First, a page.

The team started out with a strain of bacteria that can naturally feed on a derivative of lignin, then used PSP to investigate which native genes needed to be deleted, what non-native genes needed to be inserted, and what culturing conditions were needed for the bacteria to produce high levels of a non-native compound. Thousands of computational designs were evaluated and eventually two were tested in the lab. In this case, they edited the bacteria to produce indigoidine, a blue dye with many uses of its own that also serves as a good stand-in for other desirable molecules. Through iterative rounds of computer modeling and real-world culturing and analysis of CRISPR-modified strains, the authors demonstrated a generalizable workflow that removes the crutch of strain design by trial and error.

“The special sauce comes from how well-established tools are integrated together to make a workflow that is applicable to any microbe and any bioprocess,” said co-first author Deepanwita Banerjee, who is a computational research scientist in JBEI’s Host Engineering Group. “Our paradigm-shifting paper demonstrates a logical and efficient way of building and testing strains that is grounded in how the cells are behaving at every step of the development cycle. This is a big step toward a predictive understanding of cellular function.”

The team also drew upon Berkeley Lab’s expertise and instrumentation to fully characterize their microbial factories by many different rubrics. Christopher J. Petzold and JBEI’s Functional Genomics Group leveraged high throughput methods to rapidly characterize how the strains modified their protein expression for this new purpose. Carolyn Larabell, a senior faculty scientist in the Biosciences Area, and her team carried out soft X-ray tomography at the Advanced Light Source to provide ultra-high-resolution imagery that helps identify which cells are best suited to biomanufacturing. Finally, Blake Simmons and scientists in the JBEI Deconstruction Division provided guidance and lignin-rich sorghum samples to demonstrate how this biomanufacturing process would perform under real world conditions.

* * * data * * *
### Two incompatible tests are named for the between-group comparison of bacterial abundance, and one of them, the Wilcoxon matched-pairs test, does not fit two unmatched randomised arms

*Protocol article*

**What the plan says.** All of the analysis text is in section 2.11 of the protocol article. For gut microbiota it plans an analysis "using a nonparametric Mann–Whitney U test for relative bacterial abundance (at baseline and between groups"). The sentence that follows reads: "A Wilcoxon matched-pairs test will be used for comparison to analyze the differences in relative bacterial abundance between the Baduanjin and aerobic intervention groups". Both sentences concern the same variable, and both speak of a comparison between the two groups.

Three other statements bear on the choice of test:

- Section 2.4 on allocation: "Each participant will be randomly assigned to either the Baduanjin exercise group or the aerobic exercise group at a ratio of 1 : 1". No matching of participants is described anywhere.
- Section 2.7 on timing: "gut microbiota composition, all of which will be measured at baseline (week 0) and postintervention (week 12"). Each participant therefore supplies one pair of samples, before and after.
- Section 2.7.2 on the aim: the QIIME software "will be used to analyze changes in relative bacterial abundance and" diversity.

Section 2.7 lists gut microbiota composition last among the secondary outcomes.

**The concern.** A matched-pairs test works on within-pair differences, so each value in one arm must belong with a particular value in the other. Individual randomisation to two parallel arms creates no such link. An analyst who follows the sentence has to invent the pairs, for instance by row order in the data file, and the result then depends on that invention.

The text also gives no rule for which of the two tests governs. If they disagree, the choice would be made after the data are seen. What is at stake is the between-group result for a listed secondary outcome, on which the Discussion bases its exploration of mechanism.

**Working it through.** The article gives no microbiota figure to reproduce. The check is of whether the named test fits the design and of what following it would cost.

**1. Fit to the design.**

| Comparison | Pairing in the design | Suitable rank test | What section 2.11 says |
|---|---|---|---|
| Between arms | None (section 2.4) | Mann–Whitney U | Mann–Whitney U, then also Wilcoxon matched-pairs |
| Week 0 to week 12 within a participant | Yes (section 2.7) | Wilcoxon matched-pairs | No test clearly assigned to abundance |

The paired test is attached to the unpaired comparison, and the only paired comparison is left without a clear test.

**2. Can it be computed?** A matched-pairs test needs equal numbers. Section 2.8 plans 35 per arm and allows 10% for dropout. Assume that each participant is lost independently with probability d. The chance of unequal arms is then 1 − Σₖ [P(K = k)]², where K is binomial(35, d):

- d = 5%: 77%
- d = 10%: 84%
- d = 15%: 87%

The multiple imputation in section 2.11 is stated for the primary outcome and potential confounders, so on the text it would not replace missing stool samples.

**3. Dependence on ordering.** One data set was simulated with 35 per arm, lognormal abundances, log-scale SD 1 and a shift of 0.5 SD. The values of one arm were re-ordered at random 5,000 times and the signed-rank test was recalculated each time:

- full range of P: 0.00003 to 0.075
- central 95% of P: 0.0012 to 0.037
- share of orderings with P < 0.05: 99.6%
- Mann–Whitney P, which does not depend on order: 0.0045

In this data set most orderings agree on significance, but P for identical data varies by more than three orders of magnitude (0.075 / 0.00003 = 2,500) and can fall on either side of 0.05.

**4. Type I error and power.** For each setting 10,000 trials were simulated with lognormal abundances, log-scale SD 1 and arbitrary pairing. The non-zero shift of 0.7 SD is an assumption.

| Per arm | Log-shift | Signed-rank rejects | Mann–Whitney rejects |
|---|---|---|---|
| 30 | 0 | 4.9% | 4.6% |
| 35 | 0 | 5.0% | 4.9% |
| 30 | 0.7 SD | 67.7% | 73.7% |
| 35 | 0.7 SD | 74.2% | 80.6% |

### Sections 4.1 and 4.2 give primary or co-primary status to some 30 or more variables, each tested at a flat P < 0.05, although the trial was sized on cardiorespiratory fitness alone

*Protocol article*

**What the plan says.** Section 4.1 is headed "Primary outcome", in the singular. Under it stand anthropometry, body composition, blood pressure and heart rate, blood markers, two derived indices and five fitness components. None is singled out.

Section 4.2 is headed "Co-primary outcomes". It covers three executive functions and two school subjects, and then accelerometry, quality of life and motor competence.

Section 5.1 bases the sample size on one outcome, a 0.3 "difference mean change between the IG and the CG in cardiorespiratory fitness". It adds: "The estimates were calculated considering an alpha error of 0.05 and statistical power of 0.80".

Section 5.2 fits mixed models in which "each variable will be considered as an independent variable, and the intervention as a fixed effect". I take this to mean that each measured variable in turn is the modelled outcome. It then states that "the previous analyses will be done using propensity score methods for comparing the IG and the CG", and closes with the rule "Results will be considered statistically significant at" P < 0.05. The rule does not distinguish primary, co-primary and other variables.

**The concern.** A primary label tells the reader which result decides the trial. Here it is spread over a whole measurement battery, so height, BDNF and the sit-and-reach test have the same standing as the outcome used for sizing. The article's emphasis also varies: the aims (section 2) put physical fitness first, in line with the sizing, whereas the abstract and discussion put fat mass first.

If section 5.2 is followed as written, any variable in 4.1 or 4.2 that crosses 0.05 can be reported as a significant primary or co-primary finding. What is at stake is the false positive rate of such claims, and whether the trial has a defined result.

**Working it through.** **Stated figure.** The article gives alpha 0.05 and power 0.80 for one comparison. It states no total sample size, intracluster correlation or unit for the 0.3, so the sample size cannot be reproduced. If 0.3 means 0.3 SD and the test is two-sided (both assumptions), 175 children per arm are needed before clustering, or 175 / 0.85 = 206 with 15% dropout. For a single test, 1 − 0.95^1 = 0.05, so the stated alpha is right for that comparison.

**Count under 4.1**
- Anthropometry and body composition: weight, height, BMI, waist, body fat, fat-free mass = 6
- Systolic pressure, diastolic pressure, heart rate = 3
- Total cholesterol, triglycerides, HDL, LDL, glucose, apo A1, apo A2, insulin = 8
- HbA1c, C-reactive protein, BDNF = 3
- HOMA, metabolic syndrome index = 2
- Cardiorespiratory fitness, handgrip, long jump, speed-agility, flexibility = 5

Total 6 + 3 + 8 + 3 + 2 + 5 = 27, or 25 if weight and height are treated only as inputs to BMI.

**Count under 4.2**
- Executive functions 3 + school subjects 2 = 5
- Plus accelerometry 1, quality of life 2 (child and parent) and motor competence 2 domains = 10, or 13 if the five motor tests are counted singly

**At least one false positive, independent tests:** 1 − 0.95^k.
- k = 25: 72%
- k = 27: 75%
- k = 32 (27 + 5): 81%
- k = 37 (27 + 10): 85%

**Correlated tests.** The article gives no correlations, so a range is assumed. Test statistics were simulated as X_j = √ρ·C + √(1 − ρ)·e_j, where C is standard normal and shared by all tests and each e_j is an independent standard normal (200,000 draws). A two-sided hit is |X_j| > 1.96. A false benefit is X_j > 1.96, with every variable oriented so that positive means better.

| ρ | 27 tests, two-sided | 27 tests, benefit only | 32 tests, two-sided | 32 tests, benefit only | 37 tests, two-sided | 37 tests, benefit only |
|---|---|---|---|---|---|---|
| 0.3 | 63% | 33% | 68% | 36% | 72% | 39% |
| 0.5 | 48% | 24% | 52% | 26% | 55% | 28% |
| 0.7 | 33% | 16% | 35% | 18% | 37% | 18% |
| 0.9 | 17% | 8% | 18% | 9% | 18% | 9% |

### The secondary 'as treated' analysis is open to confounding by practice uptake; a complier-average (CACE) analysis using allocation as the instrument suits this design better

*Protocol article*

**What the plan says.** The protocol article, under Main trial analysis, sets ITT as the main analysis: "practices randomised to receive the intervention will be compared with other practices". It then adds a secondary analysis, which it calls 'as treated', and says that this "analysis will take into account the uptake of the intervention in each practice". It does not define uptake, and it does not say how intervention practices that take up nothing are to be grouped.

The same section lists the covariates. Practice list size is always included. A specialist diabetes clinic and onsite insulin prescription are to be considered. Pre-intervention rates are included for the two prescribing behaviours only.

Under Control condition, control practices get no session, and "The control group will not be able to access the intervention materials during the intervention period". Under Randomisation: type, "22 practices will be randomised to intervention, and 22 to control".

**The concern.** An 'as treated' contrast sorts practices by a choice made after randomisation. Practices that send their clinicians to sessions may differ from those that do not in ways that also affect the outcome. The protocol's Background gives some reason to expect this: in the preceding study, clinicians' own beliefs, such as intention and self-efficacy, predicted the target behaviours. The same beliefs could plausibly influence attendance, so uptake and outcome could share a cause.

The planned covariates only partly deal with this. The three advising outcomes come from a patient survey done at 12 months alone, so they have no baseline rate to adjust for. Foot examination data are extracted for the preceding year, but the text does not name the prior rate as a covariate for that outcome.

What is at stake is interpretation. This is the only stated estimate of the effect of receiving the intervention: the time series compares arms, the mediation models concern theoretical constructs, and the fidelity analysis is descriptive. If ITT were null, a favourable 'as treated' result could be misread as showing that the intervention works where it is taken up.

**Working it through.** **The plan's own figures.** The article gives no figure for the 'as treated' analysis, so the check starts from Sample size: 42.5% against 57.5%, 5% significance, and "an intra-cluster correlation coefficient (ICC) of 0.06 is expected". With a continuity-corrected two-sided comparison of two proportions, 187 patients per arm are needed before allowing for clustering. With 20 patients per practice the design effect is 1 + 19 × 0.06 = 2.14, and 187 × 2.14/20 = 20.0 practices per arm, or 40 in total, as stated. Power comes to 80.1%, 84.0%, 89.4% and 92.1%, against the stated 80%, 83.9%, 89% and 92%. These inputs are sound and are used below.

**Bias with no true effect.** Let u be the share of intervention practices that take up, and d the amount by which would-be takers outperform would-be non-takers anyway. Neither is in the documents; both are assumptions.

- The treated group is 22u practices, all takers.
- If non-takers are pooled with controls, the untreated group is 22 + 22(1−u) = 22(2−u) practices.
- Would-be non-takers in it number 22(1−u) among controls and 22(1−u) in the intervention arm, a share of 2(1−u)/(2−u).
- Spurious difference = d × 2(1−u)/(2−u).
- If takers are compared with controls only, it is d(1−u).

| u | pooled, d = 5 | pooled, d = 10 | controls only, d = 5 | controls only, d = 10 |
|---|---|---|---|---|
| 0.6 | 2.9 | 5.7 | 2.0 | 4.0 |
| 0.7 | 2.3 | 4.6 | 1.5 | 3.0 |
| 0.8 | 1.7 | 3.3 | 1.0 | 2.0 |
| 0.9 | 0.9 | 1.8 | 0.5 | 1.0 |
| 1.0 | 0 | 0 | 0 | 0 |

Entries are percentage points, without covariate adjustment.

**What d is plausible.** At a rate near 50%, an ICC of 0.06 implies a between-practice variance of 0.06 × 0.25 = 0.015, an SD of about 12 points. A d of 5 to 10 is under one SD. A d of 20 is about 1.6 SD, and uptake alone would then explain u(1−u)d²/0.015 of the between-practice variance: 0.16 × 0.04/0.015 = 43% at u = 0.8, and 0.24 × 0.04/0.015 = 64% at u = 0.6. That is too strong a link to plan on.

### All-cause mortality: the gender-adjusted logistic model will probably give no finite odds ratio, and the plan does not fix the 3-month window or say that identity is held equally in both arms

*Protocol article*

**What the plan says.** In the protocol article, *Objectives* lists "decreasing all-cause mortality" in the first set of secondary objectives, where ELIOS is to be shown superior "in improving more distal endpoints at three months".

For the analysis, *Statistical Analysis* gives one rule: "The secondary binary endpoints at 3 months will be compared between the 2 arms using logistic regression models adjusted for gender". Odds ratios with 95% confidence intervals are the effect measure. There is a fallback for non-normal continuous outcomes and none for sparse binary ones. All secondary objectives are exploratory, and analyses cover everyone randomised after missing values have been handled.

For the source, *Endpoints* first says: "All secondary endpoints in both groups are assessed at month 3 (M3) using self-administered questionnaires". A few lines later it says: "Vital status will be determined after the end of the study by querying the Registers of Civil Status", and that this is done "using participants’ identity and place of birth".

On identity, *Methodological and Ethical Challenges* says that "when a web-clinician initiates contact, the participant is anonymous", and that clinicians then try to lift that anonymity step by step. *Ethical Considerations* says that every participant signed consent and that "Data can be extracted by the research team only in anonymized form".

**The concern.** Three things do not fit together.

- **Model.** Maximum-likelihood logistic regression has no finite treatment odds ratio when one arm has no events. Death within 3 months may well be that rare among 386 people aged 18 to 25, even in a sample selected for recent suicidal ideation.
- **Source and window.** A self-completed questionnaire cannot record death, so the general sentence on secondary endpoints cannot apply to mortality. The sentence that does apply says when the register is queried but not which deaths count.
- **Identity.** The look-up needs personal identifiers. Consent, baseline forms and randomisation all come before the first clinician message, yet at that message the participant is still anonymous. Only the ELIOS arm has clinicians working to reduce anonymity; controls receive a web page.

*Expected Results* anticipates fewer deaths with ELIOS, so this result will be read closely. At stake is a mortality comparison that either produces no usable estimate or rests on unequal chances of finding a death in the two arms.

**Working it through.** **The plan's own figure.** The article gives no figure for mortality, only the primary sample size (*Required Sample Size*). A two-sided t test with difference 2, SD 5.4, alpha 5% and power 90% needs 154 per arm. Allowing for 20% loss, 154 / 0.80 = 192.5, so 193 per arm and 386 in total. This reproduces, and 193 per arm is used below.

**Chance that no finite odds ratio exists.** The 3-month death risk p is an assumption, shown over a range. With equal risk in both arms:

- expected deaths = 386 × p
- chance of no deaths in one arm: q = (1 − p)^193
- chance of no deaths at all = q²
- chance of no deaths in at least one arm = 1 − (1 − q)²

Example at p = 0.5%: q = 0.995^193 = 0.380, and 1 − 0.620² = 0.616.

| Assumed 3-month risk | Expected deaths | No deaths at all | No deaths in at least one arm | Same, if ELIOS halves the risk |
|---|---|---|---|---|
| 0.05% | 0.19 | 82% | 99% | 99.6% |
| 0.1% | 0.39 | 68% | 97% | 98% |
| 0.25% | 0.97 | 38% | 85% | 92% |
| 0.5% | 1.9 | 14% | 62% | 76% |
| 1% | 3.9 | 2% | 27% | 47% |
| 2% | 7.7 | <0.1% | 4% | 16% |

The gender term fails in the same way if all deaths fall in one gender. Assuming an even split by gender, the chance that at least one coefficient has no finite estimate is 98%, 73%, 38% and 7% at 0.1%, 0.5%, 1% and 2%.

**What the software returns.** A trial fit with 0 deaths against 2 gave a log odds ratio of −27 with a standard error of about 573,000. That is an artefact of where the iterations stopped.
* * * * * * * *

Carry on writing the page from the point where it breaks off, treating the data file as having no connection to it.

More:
After about a year of work, the team was able to design a strain with an extremely high 77% yield.

“The whole enterprise of sustainable biomanufacturing hinges on our ability to use a wide range of starting materials,” said Mukhopadhyay, who is the Vice President for Biofuels and Bioproducts, and Director of Host Engineering at JBEI. “However, individual methods can be limited by our incomplete knowledge of less understood precursors. Our ensemble workflow uses well-developed tools and should be applicable to many carbon sources, microbial systems, and biomanufacturing targets.”

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Founded in 1931 on the belief that the biggest scientific challenges are best addressed by teams, Lawrence Berkeley National Laboratory and its scientists have been recognized with 16 Nobel Prizes. Today, Berkeley Lab researchers develop sustainable energy and environmental solutions, create useful new materials, advance the frontiers of computing, and probe the mysteries of life, matter, and the universe. Scientists from around the world rely on the Lab’s facilities for their own discovery science. Berkeley Lab is a multiprogram national laboratory, managed by the University of California for the U.S. Department of Energy’s Office of Science.